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Edward Winter (English administrator) Wikipedia
Sir Edward Winter (?1622–1686) was an English administrator employed by the East India Company (EIC).
The son of William Winter and great-grandson of Admiral Sir William Winter, he was born in 1622 or 1623, and went to India about 1630, probably under the charge of an elder brother, Thomas, who was chief of the Masulipatnam factory in 1647. In 1655 Edward Winter was appointed to the same post, but three years later he was dismissed, whereupon he returned to England, reaching London in the summer of 1660. He had amassed a considerable fortune, and, as he brought home his wife and family, he probably had no intention of going again to the east. The East India Company, however, in reorganising their affairs upon the grant of their new charter (1661), needed the services of an energetic man versed in the affairs of the Coromandel Coast, and were willing to forget their former grievances against his private trading. Accordingly, by a commission dated 20 February 1661–2, Winter (who had been knighted at Whitehall on the 13th of that month) was appointed the eighth agent at Fort St. George on an agreement to serve for three years from the date of his arrival (22 September 1662).
During his tenure, he obtained permanent agreement regarding the English rights over Madras. However, soon he aroused the ire of the local factors by allegedly adopting a threatening attitude against the Sultan of Golconda in response to the extravagant duties imposed by the former. He complained about the irregularity of the duties to a Naik of the Sultan of Golconda who responded by saying that "when the English horns and teeth grew, then he would free them from their duties". Soon afterwards, Winter was accused of private trade by the factors of the EIC who referred the matter to the company's directors. Winter offered to vacate his seat, supremely confident that the directors would not accept his resignation. However, his resignation was accepted and George Foxcroft was appointed as the Agent in his place.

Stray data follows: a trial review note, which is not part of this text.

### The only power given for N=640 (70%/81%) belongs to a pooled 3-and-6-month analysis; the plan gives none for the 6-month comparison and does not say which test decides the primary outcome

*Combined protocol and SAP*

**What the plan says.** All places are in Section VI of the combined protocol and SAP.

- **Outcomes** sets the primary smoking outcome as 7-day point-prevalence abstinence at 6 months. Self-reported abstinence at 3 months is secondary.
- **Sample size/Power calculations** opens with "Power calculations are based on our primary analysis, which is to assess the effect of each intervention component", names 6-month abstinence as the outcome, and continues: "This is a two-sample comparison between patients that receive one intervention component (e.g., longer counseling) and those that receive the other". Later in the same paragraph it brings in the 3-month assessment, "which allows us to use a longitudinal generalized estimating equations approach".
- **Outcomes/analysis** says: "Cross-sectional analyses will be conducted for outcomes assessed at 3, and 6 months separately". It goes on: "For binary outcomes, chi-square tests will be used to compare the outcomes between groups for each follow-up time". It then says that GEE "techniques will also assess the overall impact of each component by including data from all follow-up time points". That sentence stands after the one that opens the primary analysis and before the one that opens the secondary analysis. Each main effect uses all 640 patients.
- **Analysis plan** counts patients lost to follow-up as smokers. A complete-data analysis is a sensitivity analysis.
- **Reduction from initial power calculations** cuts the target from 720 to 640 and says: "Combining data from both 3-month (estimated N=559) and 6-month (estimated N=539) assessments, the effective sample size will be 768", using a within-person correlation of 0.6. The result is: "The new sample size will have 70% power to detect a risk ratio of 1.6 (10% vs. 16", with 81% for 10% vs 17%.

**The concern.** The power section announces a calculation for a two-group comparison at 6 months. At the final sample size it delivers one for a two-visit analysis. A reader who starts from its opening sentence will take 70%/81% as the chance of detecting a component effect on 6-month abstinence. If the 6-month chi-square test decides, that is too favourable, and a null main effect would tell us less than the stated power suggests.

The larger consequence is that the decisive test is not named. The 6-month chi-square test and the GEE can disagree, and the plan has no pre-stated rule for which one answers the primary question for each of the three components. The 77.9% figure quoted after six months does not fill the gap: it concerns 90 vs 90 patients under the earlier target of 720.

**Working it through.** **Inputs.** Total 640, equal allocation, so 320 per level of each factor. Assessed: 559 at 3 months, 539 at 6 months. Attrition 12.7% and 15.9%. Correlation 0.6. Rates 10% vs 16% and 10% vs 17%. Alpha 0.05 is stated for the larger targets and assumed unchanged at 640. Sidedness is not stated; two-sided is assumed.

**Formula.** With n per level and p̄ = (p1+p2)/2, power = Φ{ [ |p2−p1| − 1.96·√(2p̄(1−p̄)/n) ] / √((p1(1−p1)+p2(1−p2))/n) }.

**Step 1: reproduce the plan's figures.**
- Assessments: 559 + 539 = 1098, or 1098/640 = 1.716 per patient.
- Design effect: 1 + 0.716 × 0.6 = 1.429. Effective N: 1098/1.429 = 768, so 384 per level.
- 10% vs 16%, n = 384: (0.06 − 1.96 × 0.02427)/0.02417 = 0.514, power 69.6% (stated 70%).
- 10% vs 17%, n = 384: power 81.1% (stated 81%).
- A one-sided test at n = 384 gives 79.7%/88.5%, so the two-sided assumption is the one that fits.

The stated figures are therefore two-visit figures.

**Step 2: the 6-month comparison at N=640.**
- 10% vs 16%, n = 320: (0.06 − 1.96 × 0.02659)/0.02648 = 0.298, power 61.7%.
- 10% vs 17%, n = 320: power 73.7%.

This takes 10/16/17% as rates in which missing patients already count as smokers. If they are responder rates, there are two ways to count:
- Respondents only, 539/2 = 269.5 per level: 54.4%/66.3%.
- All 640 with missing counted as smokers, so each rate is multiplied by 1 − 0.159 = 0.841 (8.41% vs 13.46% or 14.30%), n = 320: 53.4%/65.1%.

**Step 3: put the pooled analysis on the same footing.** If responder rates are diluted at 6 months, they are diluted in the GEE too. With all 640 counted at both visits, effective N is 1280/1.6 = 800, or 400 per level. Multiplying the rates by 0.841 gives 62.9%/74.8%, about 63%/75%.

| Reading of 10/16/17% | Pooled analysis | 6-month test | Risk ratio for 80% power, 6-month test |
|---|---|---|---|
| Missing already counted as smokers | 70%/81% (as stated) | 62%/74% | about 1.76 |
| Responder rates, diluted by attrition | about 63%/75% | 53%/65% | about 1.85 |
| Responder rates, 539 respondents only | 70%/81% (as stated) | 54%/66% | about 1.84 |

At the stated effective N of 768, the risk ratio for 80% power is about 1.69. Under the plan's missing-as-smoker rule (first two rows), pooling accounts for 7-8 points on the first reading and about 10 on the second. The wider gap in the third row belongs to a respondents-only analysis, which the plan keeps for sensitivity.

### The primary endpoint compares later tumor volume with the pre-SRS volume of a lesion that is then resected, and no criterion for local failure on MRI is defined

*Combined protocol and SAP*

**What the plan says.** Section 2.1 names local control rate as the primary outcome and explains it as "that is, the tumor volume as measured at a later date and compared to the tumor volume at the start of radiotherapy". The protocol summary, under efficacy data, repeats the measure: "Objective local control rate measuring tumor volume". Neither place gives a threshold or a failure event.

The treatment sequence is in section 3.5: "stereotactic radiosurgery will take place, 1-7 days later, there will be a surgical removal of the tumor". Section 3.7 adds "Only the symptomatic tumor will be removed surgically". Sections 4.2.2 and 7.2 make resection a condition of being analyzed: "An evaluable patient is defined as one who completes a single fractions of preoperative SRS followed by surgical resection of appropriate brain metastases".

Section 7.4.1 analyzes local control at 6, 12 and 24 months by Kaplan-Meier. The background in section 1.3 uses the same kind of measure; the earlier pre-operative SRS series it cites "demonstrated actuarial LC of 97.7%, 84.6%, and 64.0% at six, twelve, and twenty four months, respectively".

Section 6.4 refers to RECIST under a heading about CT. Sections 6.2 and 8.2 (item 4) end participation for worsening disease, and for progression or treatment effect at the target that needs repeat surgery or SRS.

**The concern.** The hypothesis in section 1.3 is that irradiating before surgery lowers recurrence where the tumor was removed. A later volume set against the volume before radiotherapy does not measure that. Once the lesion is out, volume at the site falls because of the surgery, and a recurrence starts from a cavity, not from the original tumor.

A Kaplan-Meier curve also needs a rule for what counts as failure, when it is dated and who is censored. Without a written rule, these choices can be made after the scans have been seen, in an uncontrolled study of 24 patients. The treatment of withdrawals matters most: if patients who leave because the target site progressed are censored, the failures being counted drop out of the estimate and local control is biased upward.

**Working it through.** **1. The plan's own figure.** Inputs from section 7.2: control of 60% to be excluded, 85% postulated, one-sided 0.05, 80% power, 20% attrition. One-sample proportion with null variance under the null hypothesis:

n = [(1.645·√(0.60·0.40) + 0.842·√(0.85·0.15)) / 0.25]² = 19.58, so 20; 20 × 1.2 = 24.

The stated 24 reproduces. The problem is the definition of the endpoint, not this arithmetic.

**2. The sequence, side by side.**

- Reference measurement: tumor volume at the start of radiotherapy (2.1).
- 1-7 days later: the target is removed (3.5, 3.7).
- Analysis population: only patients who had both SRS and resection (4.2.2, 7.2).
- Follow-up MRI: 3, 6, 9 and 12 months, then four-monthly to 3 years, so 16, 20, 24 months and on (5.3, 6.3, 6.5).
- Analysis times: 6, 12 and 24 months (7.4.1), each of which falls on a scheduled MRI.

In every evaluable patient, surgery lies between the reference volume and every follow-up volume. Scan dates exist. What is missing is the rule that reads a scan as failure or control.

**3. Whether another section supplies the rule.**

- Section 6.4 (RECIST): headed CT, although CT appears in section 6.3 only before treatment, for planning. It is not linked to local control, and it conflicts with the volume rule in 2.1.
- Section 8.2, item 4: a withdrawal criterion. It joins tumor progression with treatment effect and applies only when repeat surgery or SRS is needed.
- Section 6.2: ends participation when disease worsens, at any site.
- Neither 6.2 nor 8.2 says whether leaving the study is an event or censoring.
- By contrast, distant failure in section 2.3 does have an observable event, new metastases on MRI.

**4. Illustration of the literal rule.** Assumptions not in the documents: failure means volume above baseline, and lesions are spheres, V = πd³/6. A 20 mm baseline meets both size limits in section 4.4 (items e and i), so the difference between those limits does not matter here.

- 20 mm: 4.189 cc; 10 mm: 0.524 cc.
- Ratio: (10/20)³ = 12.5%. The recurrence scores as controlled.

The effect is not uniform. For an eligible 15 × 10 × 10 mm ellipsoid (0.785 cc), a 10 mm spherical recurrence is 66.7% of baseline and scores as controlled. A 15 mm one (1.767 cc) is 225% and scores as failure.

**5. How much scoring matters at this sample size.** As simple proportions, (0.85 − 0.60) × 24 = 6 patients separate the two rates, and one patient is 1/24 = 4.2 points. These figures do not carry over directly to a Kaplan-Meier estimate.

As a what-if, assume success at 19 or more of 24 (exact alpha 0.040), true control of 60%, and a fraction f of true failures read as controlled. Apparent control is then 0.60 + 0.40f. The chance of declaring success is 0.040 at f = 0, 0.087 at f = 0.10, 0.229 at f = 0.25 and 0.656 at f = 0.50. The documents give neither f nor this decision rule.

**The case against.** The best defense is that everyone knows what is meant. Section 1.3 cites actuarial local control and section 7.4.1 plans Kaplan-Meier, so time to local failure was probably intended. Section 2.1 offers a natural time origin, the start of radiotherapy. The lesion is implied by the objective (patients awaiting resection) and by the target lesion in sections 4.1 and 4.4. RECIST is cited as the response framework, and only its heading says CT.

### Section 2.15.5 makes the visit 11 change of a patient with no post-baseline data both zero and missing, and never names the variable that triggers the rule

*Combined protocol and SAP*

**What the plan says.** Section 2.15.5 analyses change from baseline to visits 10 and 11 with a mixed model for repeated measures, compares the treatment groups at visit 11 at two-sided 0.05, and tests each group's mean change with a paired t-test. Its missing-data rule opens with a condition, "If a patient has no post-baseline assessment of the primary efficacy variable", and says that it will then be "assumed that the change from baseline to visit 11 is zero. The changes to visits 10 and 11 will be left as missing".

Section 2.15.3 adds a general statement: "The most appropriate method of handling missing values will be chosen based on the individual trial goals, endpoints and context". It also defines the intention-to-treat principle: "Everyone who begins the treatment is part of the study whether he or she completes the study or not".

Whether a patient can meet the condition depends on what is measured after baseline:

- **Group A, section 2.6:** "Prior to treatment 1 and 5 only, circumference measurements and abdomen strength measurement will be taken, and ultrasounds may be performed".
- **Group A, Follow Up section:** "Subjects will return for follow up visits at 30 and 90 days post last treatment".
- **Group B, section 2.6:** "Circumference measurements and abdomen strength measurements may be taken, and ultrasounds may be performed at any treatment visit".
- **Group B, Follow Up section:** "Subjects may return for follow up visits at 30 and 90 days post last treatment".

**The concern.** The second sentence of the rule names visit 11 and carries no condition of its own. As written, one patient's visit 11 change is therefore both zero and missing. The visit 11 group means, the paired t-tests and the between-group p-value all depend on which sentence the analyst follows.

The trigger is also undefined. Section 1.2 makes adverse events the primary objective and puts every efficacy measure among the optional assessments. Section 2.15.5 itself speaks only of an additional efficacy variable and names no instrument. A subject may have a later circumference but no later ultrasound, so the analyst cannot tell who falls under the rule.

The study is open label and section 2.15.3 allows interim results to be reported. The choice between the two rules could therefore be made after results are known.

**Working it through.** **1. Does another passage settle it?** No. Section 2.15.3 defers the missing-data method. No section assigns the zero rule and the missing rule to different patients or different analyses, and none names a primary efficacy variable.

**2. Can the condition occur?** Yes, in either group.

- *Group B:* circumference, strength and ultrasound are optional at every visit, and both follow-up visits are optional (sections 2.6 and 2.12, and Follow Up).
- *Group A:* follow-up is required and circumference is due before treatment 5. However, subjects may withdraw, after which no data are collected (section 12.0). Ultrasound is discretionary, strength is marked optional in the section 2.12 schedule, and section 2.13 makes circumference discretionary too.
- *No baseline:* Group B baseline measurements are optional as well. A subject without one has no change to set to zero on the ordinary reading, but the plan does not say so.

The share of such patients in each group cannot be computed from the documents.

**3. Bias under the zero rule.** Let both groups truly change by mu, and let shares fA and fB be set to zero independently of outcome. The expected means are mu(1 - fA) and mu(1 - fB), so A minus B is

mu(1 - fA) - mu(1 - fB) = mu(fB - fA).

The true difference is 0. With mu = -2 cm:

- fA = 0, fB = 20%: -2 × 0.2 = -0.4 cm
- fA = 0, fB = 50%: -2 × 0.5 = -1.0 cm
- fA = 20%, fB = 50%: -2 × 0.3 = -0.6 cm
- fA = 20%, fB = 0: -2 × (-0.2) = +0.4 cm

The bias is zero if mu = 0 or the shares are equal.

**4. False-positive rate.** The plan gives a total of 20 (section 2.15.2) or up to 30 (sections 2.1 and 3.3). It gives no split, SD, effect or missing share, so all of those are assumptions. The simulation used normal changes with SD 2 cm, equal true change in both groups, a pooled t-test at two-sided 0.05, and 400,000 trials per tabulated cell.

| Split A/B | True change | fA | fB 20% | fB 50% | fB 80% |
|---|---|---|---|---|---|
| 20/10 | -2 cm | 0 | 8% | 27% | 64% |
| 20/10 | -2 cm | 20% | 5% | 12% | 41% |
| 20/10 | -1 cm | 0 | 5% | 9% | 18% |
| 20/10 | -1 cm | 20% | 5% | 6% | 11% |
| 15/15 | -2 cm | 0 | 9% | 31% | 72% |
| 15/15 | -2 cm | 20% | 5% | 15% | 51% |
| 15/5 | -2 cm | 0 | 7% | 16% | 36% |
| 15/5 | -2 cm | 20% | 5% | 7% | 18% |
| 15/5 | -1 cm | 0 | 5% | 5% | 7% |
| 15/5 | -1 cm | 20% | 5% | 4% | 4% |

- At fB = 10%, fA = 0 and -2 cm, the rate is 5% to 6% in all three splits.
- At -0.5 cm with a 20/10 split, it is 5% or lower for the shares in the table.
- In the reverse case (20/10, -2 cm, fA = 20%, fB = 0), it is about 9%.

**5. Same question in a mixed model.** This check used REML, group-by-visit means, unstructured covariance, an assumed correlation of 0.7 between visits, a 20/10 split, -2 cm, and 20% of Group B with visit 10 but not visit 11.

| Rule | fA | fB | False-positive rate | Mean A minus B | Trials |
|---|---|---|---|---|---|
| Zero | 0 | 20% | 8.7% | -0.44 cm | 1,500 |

Foxcroft was the opposite of Winter in character and personality. While Winter was a man of good integrity, Foxcroft was not. Ultimately, disputes broke out between the two, and three months later, Winter attacked Foxcroft, his son and one Mr. Sambroke. Foxcroft and Sambroke were arrested and kept in confinement for sedition. Winter assumed command of the garrison at Fort St. George and wrote to the king of England and the Archbishop of Canterbury explaining his action as a measure against the puritanical and anti-Royalist activities of Foxcroft. Foxcroft, meanwhile, appealed to the Agent of Masulipatnam and the President of Surat, as well as the Sultan of Golconda for help. The authorities at Masulipatnam and Surat as well as the Directors of the Company remonstrated with Winter but nothing came of it. The directors came to the conclusion that Winter had sided with the Dutch and when peace was concluded with the Dutch under the Treaty of Breda on 10 May 1668, threats were issued for a British invasion of Fort St.George and the adjoining Portuguese town of St.Thome. However, Edward Winter was adamant under the assumption that the King of England supported him. On 21 May 1668 two ships belonging to the Company arrived at Madras and arrested two members of the Council of Fort St George whom Winter had sent to negotiate with the Company troops. Winter was issued an ultimatum in the name of the King of England and he surrendered and George Foxcroft was reinstated. However, within a year of the reinstatement, Foxcroft as well as Winter were asked to leave for England. George Foxcroft, who was the first to be given the title 'Governor of Fort St.George'.
He was twice married. The name of his first wife (whom he married in the East Indies) has not been traced; his second wife, whom he married on 20 December 1682, was Emma Withe or Wyeth, widow, daughter of Richard Howe of Norfolk. His will mentions a son Edward and two daughters, married in the East Indies, who apparently predeceased him.